But the video was a deepfake and the words were never uttered by President Biden. This example is not unique as deepfakes are often used in smear campaigns and to spread propaganda.
Personal privacy and security risks
People’s privacy is being violated by having images and videos manipulated without their consent. This can have serious consequences for the subject’s personal and professional life.
96% of deepfake videos contain sexually explicit content, and often feature women who didn’t consent to the creation of the video.
Creators even advertise in online chatrooms the creation of personal deepfake pornographic content featuring any girl the buyer chooses. This only serves to further the objectification of women.
This also has the dangerous potential for adults or kids to create deepfake pornography with images of children they find online. Deepfakes are not included in current child pornography or cyberbullying laws, but new legislation has been introduced which would make these deepfakes child sex abuse material (CSAM).
Deepfake videos take phishing to a whole new level by tricking people to divulge personal information by pretending to be a trusted friend. In April 2023, a mother received a terrifying call that her child had been kidnapped, and the caller demanded a ransom.
Using deepfake audio, these scammers replicated the child’s voice crying and asking for help on the phone. Thankfully it was all a hoax, but a heart-wrenching experience to go through.
How to Detect a Deepfake
Detecting a deepfake is becoming increasingly hard to do, but there are a few things to look for that could help identify one. Please keep in mind that these tools are not foolproof.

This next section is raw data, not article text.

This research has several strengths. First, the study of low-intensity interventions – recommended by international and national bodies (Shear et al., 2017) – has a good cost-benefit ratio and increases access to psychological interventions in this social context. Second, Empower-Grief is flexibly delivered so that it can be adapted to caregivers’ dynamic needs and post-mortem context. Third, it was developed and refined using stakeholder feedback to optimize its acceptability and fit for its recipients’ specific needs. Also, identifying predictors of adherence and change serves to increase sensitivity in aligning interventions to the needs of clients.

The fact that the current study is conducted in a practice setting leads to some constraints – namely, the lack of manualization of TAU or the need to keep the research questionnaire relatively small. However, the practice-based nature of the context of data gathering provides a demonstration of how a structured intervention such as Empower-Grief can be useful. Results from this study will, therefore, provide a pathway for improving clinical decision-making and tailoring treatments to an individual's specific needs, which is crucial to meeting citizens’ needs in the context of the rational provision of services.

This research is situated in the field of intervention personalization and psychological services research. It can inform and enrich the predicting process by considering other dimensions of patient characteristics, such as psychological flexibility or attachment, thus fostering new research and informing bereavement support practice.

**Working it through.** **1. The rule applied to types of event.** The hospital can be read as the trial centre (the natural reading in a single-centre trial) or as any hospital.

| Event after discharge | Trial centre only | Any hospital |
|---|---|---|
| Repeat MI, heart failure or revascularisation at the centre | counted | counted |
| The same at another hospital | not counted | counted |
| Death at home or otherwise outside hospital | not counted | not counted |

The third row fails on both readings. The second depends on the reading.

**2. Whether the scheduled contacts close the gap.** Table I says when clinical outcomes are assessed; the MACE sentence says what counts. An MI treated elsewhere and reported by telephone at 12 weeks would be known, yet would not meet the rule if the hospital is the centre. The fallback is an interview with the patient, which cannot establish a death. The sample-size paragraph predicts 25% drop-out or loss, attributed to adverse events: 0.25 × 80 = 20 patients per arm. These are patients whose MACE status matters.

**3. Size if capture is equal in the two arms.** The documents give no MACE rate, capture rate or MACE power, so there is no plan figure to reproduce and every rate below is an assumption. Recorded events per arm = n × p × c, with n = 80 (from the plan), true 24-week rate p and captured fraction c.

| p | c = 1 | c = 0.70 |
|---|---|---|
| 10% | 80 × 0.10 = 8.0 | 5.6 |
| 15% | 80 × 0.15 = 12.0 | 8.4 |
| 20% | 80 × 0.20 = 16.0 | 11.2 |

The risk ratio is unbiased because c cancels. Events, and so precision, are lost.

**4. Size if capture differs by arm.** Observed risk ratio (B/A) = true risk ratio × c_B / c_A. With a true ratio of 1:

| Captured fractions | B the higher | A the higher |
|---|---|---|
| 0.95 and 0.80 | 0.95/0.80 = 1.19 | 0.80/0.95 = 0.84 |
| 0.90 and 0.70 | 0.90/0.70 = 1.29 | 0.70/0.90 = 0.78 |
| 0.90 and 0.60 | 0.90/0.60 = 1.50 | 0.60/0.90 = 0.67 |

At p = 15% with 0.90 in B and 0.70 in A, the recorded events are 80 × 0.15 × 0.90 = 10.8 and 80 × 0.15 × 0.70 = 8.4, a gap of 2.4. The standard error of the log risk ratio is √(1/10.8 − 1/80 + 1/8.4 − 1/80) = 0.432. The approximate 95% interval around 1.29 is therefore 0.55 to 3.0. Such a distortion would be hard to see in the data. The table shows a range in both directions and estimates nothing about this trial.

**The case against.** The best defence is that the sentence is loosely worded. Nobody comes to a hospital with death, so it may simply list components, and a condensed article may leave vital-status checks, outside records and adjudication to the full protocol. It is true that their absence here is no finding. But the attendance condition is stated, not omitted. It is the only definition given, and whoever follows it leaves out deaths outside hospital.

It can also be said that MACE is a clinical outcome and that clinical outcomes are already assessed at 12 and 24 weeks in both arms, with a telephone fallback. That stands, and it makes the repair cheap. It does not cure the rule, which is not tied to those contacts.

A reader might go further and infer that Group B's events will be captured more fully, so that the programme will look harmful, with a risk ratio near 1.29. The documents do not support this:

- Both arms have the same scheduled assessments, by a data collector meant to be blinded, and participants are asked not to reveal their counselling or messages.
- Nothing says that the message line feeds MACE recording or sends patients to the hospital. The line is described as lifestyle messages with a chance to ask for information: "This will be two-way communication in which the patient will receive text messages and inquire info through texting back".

Parents Can Help Prevent the Spread of Deepfakes
By learning and educating ourselves on the latest trends in technology, we can help protect and empower our children.
Deepfake capabilities will only get better with time, so it’s important to teach our kids how to identify them and to always evaluate the source before choosing to believe something.
In addition to learning how to identify a deepfake visually and audibly, kids can also ask themselves the following questions:
- Does this content look weird to me? Does something seem off?
- Have I seen this video/image shared by other sources, too?
- Is the context of this video/image what I would expect from this person?
When Your Child Is the Target of a Deepfake
If your child has been the target of a deepfake, there are steps you can take to protect them. If the deepfake is found on social media, report it immediately to the platform. Most sites will take it down as deepfakes are against their policies.
Who to Contact
Consider contacting the deepfake creator and asking them to take it down. Proceed with caution as to not escalate the situation. Depending on the content, you may want to contact a lawyer who specializes in intellectual property law to discuss your options or local (non-emergency) authorities.
Help your children protect their online presence by monitoring their online activities. Continue conversations about what they share online and with whom. Always encourage them to have their accounts set to private, ask friends not to publicly post images of them online, and only allow communication with friends they know in real life.
Young people are not always mature enough to think about the consequences that can come from their actions. We can talk to our kids about the dangers of deepfakes and encourage them to never create vulgar deepfakes, nor use someone else’s image without their permission.
Share Your Thoughts
How do you plan to educate your kids about deepfake technology? Let us know in the comments.